The Tesla architecture is built around a fully programmable scalable processor array, organized into a number of streaming multiprocessors (SMs). Each SM contains eight scalar processors (SPs), sharing a PBSM of size 16 KB. All threads of a thread block are executed concurrently on a single SM. The SM executes threads in small groups of 32 threads, called warps, in an SIMT fashion. When one thread blocks is scheduled to execute on an SM, threads in the thread block are split into warps that get scheduled by the SIMT unit. A warp executes one common instruction at a time, but allows for instruction divergence. When divergence occurs, the warp serially executes each branch path. Thus, parallel performance is generally penalized by datadependent conditional branches and improved if all threads in a warp follow the same execution path. Branch divergence occurs only in a warp, and different warps run independently regardless of common or disjointed code paths they are executing.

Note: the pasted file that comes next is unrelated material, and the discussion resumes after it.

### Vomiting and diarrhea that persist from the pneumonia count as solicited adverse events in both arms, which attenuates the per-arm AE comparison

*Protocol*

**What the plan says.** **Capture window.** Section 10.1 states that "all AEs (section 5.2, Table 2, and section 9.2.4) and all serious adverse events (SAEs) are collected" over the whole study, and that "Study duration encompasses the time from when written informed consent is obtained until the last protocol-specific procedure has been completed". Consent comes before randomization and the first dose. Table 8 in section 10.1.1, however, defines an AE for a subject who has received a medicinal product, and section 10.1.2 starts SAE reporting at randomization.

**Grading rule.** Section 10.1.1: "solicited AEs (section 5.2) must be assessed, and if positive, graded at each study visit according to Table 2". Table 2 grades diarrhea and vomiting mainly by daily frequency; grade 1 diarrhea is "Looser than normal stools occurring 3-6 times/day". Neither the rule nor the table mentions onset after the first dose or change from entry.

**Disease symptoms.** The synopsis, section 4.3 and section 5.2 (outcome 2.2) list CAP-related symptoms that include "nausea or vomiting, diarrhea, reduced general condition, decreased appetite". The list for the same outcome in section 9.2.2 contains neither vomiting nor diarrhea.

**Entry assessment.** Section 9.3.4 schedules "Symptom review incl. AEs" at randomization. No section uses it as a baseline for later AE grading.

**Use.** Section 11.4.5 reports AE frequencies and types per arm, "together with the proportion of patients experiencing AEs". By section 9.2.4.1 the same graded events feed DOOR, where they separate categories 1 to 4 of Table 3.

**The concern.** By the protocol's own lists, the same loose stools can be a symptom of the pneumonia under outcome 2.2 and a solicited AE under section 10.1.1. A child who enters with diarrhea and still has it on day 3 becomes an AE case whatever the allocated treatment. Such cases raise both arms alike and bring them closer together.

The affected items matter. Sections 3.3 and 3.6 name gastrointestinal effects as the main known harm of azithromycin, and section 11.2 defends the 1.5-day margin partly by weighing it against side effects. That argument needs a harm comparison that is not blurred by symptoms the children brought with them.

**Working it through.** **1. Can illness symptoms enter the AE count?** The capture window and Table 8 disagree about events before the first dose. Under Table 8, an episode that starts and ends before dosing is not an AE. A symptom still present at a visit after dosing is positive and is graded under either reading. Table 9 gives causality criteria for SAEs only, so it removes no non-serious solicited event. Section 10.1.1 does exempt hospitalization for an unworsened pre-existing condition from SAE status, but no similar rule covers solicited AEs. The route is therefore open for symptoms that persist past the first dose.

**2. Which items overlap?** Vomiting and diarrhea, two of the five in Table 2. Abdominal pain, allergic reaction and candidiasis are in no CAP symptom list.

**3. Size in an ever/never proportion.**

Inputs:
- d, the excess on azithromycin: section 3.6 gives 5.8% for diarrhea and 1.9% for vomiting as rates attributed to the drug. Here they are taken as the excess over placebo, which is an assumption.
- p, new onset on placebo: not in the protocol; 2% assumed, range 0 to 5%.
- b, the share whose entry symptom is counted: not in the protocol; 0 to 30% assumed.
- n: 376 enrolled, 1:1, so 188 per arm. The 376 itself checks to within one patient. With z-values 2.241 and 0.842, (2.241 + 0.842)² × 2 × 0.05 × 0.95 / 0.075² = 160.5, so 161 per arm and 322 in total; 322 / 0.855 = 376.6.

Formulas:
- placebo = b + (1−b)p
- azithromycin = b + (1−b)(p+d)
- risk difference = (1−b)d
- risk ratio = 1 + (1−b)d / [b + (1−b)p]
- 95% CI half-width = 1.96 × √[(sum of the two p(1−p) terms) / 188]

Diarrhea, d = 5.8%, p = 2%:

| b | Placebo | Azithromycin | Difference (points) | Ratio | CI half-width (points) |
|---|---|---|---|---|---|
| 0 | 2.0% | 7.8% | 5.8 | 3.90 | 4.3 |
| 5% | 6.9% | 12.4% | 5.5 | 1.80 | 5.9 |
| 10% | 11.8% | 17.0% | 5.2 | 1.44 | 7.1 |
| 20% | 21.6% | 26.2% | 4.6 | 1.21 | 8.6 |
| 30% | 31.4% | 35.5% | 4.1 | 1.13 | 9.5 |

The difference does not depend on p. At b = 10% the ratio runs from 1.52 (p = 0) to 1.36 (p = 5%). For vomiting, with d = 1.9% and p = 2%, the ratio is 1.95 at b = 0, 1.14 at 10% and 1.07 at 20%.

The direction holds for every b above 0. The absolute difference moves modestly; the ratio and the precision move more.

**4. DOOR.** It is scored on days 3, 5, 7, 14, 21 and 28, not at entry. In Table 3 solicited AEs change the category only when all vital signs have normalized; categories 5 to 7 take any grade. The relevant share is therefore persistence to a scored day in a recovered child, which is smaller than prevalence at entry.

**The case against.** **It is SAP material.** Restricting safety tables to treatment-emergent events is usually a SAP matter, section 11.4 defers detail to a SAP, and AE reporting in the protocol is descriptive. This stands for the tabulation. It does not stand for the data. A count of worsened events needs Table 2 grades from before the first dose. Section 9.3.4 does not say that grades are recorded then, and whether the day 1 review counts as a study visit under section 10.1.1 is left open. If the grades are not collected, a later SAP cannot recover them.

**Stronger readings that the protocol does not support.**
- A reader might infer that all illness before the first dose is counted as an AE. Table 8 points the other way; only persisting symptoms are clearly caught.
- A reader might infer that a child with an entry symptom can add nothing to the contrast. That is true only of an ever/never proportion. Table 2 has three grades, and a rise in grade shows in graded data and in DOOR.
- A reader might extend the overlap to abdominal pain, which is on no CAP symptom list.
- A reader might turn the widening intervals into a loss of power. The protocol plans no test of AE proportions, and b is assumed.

Virtualized SIMD vector programming model
Because a warp executes one common instruction at a time, all threads in a warp are implicitly synchronized after executing any instruction. This execution manner is very similar to the characteristic of SIMD vector organizations that a single instruction controls multiple processing elements. Therefore, it is viable to virtualize a warp as an SIMD vector with each thread as a vector element. An alternative virtualization at the warp level is to divide a warp into several thread groups of equal size and then virtualize each thread group as a vector with each thread in the group as an element. However, for the current CUDAenabled GPU technologies, this warplevel virtualization limits the virtualized vector length to 32. To support longer vector lengths, vectors can be virtualized at the threadblock level, where a thread block is considered as a large vector with each thread in the thread block as an element. In this case, the intrinsic function __syncthreads() has to be used to explicitly synchronize all threads at specific synchronization points in the kernel to keep the correctness of the virtualized vector computations.